The concept of net art worth exploring solely as a medium striving for autonomy may not be the main subject of preoccupation of Colombian artists—at least, this is the premise one senses from Devis’s selections. Viewers are inclined to argue that the participants consider the Internet primarily a tool, which they realize will redefine the way their message is understood as part of online activity, and in this way Devis’s curatorial premise is reaffirmed, while also exposing a paradox that takes place in art practice recurrently: as emerging activities or aesthetics attain recognition in cultural institutions such as the arts, they also begin to lose their immediate effect in the community or locality where they started, and find refuge in a rhetorical space, where the privileged few can ponder upon aesthetics with specialized language. This has been a constant preoccupation of artists in the past, as can be argued following criticism of previous practices such as Conceptual Art, for instance, by art critics like Alexander Alberro and Blake Stimson in their book Conceptual Art: A Critical Anthology (1999). Stimson, in particular questions the actual relationship of conceptualism to the real world, as well as the real change that conceptual artists, specifically from the New York scene brought to the arts during its heyday in the seventies, because most of conceptual works were developed in or for the white cube. This preoccupation is relevant to the exhibition curated by Juan Devis mainly because he claims a connection to a conceptual paradigm in his approach to the online projects. However, the situation is quite different in the case of Devis. The participants, for the most part, are not in the white cube at all. And their work has already attained cultural value—prior to the exhibition—by the fact that communities participate in the ongoing development of their projects. In other words, unlike the preoccupation of artists who try to be part of the white cube because they consider doing so the only way to be recognized culturally (which is as Stimson explained was expected of art practices like conceptual art), participants in Devis’s net art exhibition, while certainly having no problem with being acknowledged by the artworld, appear to understand that the true validation of their work lies on whether the communities they are targeting actually contribute to the projects; to further complicate the matter, if the artist’s ultimate goal is to be part of the artworld, the only way that they can achieve this is if, and only if their projects are successful outside the artworld, to then crossover. This is true of works like Bogowiki as well as open source projects like Slow. But to be fair, while some participants may not be preoccupied to eventually be accepted in some form by the art institution, others do appear to be interested in assimilation; this is more of a personal issue. Only time will tell how effective these projects are now that they enter the discourse of art internationally thanks to their availability online. Furthermore, the projects demand respect for Colombian culture from those who are viewing the online exhibition from the outside, and exposes how preoccupations about art practice that have been at play in other areas of the world need not apply to Colombia, although it is evident that some interests do crossover.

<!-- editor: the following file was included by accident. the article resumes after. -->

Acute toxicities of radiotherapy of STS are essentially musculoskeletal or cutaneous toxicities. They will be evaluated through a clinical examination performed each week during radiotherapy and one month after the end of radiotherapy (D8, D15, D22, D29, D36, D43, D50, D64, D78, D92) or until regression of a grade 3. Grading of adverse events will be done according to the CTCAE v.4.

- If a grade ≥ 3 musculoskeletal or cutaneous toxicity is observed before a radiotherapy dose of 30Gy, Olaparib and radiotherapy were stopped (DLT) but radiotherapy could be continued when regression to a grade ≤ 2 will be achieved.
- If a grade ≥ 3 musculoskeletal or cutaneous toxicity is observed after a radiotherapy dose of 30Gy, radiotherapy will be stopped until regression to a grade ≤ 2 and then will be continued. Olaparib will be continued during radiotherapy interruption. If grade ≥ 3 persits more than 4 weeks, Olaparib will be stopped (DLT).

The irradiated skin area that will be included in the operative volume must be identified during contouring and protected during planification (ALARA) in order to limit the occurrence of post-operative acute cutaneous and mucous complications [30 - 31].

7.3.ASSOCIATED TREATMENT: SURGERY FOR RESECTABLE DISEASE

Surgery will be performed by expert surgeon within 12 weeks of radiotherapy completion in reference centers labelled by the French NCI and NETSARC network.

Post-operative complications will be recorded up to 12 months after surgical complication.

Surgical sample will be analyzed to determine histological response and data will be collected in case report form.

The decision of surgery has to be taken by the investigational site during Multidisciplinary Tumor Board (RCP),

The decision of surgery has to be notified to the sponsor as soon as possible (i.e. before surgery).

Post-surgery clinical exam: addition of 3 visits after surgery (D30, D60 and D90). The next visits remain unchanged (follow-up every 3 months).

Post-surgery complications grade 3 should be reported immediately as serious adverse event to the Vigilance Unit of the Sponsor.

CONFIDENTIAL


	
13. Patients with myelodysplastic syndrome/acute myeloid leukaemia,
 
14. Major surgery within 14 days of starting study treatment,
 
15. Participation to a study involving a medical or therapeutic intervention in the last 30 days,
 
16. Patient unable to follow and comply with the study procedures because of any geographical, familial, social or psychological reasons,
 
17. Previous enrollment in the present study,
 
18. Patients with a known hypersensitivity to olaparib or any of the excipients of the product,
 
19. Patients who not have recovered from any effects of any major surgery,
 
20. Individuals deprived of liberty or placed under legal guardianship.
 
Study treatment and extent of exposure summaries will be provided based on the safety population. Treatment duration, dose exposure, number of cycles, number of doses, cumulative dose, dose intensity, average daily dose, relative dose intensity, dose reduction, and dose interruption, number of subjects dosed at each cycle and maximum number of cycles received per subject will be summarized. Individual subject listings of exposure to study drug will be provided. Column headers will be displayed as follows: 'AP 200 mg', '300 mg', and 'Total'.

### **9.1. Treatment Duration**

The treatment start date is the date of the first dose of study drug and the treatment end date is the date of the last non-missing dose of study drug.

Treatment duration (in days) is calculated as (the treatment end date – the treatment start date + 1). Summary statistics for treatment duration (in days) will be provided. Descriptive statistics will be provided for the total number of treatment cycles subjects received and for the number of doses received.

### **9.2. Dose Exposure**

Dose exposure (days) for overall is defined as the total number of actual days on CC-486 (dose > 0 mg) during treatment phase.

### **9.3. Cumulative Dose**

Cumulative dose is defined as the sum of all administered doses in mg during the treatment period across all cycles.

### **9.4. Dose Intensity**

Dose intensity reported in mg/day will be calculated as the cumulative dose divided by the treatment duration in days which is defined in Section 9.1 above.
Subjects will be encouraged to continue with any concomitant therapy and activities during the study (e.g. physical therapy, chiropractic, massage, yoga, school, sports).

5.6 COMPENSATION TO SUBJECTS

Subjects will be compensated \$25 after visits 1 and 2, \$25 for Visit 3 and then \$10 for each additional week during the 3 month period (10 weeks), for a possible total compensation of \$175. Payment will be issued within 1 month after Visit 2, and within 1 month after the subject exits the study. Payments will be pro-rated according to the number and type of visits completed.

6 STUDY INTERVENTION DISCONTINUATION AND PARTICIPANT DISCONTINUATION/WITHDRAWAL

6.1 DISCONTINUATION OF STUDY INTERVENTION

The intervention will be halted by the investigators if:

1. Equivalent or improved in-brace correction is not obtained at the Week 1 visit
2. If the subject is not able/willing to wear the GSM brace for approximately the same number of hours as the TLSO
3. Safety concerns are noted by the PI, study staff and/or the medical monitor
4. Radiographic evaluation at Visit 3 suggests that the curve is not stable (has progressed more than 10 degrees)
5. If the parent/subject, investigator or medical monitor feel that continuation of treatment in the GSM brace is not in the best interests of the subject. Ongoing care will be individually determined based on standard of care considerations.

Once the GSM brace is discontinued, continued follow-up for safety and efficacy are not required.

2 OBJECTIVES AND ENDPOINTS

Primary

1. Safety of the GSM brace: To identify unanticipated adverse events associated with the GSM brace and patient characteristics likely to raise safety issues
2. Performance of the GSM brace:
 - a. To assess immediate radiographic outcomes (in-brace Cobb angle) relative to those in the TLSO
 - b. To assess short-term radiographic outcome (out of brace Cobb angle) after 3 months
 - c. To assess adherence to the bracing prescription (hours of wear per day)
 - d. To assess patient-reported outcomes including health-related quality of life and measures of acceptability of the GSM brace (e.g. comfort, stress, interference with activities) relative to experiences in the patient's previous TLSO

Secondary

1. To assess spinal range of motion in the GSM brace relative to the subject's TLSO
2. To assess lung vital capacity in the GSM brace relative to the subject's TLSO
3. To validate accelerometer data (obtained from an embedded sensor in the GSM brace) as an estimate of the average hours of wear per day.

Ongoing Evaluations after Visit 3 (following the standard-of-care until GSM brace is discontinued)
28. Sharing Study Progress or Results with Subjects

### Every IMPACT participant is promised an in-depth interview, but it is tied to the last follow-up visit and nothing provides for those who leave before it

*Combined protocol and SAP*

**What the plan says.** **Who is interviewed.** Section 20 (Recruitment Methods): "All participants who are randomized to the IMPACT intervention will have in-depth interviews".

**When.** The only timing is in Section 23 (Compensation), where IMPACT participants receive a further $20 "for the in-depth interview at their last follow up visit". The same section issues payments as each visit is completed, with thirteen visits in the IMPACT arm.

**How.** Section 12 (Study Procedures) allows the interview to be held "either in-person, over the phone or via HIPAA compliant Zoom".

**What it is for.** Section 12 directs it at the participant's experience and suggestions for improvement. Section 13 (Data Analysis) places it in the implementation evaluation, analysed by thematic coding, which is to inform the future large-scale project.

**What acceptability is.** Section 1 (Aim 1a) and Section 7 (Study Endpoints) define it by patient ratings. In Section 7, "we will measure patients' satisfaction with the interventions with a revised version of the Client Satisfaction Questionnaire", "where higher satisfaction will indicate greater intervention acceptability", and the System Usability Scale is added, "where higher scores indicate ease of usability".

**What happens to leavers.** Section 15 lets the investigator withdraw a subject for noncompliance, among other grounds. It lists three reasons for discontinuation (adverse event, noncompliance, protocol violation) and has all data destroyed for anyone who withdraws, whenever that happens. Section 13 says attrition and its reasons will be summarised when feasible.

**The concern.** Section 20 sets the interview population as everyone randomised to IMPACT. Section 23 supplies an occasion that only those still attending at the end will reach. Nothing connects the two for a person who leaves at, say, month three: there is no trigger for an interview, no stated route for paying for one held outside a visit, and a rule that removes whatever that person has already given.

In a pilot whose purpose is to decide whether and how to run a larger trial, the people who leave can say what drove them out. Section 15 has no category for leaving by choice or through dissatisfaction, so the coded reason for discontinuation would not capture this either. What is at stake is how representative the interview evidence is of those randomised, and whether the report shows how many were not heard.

What is most evident in the exhibition is the interest by artists to bring together art and new media as powerful partners to create a space where critical reflection can reach diverse people across classes. Indeed, I feel that I’ve learned a lot about Colombian culture by spending time with the selections featured in this exhibition, and I did not need to travel to Colombia to understand the interests and the messages that the participants are interested in communicating. I would certainly learn more if I were able to visit Colombia while contemplating the works, but the sensitivity with which the online exhibition is curated facilitates better understanding of the complexity of culture in Colombia, not only in terms of their own politics and history, but also in terms of global development. The exhibition aims to debunk myths and stereotypes; and Devis successfully contributes to online practice that is invested in appropriation of material in the name of critical reflection, as opposed to mindless consumerism supported by data mining and other forms of online activities where the user is constantly asked to contribute personal information in order to become a more efficient consumer.